My interpretation is a tragic one. In my view the final act is entirely fantasy because of the use of the word Paradise and the appearance of Scott Glenn in the act. This interpretation makes the film a tragedy that, far from being exploitative of young women, shows us how the power of the human mind to create fantasy can help us deal with the greatest horrors. The fantasy world is preferable to the real world, it is a better world, it is a world where we can fight for the survival of others and succeed.

Snyder should be admired for his effort and I think this will be a film that will be watched for stylistic and visual skills for years to come. I had fun during parts of Sucker Punch, but other times I felt distinctly uncomfortable. Snyder took me far out of my comfort zone by luring me in with one kind of tale and giving me another. I expected an action fantasy and received Shutter Island. I had expected a "kick ass chick" movie, but instead got a deconstruction of the genre. I found the film to be disturbing and thought provoking, a feeling very similar to how I felt after my first viewing of The Straw Dogs.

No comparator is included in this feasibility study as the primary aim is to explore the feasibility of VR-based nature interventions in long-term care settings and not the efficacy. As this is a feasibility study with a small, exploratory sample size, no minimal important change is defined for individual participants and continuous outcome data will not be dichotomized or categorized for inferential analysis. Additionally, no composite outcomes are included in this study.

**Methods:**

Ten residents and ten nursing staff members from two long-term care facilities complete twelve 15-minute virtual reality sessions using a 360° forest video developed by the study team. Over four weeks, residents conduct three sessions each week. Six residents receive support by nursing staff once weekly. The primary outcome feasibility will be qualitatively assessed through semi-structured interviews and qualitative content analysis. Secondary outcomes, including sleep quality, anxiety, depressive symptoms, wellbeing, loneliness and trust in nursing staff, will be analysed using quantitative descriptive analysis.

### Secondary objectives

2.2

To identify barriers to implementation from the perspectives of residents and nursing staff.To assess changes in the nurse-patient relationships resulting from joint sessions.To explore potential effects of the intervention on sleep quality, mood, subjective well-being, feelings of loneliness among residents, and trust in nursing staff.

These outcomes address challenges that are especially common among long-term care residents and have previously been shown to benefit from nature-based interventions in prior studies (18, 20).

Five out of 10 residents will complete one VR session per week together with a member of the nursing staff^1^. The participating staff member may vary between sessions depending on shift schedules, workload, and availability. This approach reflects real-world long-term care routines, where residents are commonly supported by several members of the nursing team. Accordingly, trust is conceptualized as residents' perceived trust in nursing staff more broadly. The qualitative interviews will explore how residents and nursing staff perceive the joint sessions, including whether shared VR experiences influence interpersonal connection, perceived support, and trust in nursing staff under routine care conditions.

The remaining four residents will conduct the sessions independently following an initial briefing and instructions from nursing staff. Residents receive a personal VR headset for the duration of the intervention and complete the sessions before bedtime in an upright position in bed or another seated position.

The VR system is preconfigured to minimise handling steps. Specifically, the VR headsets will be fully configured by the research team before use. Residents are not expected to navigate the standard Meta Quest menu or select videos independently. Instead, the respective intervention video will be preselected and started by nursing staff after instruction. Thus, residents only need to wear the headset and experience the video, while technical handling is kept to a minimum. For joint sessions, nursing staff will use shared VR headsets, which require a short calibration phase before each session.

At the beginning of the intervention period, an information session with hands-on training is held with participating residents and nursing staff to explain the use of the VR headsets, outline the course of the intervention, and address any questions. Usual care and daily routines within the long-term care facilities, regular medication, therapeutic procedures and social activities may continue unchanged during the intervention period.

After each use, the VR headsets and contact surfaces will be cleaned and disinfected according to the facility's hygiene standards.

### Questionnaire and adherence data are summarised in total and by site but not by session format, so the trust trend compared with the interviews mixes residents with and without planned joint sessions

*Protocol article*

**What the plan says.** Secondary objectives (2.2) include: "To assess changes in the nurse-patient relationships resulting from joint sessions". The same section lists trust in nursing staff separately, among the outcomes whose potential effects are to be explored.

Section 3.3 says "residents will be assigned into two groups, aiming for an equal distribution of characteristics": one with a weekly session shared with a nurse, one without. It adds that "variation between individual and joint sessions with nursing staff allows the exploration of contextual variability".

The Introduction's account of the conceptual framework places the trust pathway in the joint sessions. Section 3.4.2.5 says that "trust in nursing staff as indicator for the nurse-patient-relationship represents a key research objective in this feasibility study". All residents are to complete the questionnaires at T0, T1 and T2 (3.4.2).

Over the course of his career so far, I have found Snyder to be a brave and wonderful film maker. He has made everything from 300 to Legend of the Guardians: The Owls of Ga'hoole without the slightest sense of irony.


David N. Scott said...